“Over the last 18 months, policymakers in Canada, the U.S. and Japan have quietly abandoned the illusory goal of preventing global warming by reducing carbon dioxide emissions. Instead, an alternative view has emerged regarding the most cost-effective way in which to deal with the undoubted hazards of climate change.

This view points toward setting a policy of preparation for, and adaptation to, climatic events and change as they occur, which is distinctly different from the former emphasis given by most Western parliaments to the mitigation of global warming by curbing carbon dioxide emissions.”
Here Carter starts out with a glaring logical fallacy, assuming that the failure to pass greenhouse gas emissions reduction legislation in these 3 countries means they must have decided that adapting to the consequences of climate change is more cost-effective.  This is pure fiction.

In the USA there is currently a major divide between the two major political parties regarding climate change, and the lack of climate legislation is a consequence of that divide, not a result of climate adaption becoming cheaper than mitigation.  Similarly the current Canadian government is a conservative one which still speaks about the importance of reducing greenhouse gas emissions, despite its failure to take serious actions to accomplish that goal.
In fact, at the same time as Carter’s article was published, all 3 nations were participating in the Bonn Climate Change Conference, attempting to negotiate agreements to reduce emissions.  All 3 nations have agreed to a goal (limiting global warming to 2°C above pre-industrial levels) which cannot be achieved without major emissions cuts.  The USA has implemented regulations on CO2 emissions and new fuel efficiency standards, not to mention individual state legislation (like California’s carbon cap and trade system).  Canada and Japan have also implemented various energy efficiency policies.

These policymakers have not suddenly decided that adaption is the cheaper option, because that’s simply not the reality of the situation.  Economic studies consistently show that mitigation is several times more cost-effective than adaption (Figure 1).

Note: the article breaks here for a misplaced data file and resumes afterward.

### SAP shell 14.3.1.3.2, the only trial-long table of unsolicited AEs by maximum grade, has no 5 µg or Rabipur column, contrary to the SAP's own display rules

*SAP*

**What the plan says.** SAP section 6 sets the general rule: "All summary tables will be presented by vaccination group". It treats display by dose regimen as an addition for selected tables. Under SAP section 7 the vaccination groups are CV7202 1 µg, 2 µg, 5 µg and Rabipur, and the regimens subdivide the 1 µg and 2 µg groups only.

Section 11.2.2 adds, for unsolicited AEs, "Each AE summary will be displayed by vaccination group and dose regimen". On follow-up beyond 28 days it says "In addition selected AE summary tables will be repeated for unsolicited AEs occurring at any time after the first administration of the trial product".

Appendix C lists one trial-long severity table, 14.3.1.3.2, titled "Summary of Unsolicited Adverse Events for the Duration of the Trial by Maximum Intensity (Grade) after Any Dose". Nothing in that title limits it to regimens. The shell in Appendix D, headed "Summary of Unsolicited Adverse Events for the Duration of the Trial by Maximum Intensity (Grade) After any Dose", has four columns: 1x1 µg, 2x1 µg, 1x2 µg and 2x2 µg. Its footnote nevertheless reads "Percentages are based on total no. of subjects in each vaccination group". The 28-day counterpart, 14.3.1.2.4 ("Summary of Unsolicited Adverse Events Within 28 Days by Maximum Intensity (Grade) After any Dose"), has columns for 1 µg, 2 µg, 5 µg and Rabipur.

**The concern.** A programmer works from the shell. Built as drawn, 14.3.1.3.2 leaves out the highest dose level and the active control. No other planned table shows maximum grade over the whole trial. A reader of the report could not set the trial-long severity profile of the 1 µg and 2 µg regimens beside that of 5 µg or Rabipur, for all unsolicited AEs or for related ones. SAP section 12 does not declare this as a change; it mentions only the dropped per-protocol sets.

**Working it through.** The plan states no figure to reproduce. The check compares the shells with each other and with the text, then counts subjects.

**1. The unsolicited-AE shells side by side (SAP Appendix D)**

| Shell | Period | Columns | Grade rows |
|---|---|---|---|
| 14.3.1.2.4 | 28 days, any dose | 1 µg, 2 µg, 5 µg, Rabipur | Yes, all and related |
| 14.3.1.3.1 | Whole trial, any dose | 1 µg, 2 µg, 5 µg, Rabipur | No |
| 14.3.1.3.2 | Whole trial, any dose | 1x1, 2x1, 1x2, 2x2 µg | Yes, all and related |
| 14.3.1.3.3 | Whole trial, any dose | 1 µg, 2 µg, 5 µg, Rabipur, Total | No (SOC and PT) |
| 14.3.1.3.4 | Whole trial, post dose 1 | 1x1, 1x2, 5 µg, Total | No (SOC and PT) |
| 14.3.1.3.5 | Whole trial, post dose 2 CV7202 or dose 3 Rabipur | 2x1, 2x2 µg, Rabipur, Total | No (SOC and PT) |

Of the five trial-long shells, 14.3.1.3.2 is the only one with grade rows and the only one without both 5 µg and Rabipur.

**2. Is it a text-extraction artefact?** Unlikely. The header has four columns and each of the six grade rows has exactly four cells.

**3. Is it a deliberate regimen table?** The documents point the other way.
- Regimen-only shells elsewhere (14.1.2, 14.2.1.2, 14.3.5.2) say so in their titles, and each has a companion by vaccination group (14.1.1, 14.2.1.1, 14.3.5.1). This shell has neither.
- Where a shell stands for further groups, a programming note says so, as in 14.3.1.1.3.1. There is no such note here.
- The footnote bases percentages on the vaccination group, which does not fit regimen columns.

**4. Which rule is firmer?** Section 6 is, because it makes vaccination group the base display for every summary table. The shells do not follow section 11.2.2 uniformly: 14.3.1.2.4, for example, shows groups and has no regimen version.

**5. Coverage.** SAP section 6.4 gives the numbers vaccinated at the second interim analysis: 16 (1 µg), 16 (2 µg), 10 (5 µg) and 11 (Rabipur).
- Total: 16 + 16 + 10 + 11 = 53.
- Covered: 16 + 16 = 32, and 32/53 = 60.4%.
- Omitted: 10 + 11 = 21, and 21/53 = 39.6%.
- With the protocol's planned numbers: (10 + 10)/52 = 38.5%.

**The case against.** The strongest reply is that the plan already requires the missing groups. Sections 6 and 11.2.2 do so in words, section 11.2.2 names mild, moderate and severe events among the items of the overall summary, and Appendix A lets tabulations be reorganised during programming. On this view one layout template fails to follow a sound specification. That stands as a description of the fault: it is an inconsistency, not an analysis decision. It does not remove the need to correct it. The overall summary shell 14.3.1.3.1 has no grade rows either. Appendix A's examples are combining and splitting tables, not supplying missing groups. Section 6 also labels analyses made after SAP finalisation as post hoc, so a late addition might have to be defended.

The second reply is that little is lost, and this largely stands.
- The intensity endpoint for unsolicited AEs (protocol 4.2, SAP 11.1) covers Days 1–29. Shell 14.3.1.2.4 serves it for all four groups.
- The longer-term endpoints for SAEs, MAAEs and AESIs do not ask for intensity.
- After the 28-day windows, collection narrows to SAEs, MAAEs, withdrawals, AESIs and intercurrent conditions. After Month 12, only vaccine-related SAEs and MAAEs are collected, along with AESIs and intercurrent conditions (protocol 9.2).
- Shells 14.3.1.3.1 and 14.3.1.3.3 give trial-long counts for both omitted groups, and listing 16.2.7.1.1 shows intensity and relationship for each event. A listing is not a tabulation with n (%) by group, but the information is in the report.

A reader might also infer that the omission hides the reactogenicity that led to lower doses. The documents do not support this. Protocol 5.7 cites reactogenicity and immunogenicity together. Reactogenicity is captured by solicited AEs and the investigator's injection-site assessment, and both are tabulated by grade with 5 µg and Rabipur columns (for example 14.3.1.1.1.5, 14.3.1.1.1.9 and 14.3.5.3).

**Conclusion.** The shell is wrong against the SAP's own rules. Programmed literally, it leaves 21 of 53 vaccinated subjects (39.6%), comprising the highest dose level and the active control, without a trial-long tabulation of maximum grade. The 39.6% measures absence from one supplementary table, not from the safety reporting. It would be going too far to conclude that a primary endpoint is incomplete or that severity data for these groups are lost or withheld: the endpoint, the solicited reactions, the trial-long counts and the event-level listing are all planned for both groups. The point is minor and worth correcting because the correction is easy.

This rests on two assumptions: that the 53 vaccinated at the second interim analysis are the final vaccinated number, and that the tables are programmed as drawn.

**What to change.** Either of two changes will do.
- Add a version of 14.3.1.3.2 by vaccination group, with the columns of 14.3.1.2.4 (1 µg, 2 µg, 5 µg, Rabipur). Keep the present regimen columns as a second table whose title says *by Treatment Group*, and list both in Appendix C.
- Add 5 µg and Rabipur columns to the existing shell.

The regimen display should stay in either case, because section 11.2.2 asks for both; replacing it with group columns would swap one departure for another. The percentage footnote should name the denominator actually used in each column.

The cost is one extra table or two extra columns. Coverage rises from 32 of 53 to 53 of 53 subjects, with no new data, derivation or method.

Figure 1:  Approximate costs of climate action (green) and inaction (red) in 2100 and 2200. Sources: German Institute for Economic Research and Watkiss et al. 2005

Bob Carter has not given us any reason to believe otherwise.  He has simply asserted that because policymakers have failed to reduce emissions, they must believe that adaption is cheaper.  This logical fallacy is Carter’s second characteristic of scientific denial.

Radios-Own Goal

Carter proceeds to try and convince his readers that the planet hasn’t even warmed significantly.  He approaches this argument by first attempting to pooh-pooh the surface temperature record, as climate contrarians so often do, and then proceeding to claim the satellites show no significant warming.  In the process, Carter scores a major ‘own goal’.
“For many different reasons, which include various types of bias, error and unaccounted-for artifacts, the thermometer record provides only an indicative history of average global temperature over the last 150 years.”
As Skeptical Science readers are undoubtedly aware (since we have to refute this particular myth quite frequently), the accuracy of the surface temperature record has been confirmed time and time again (i.e. Peterson et al. 2003, Menne et al. 2010, Fall et al. 2011 [which includes Anthony Watts as a co-author!], Muller et al. 2011 [the BEST project], etc.). Carter’s claim that the record only provides “an indicative history” of actual temperature changes is entirely without merit, and of course as with all his assertions, is entirely unsupported.
“The 1979-2011 satellite MSU (Microwave Sounding Units) record is our only acceptably accurate estimate of average global temperature, yet being but 32 years in length it represents just one climate data point. The second most reliable estimate of global temperature, collected by radiosondes on weather balloons, extends back to 1958, and the portion that overlaps with the MSU record matches it well.
Taken together, these two temperature records indicate that no significant warming trend has occurred since 1958…”
This gross misrepresentation of the radiosonde record (misrepresentation being another of those pesky characteristics of scientific denial) is where Carter scores an own goal.  While there is no basis to the claim that the radiosonde record (instruments on weather balloons) is more reliable than the surface temperature record, more importantly, the radiosonde record actually shows more warming than the surface record (Figure 2).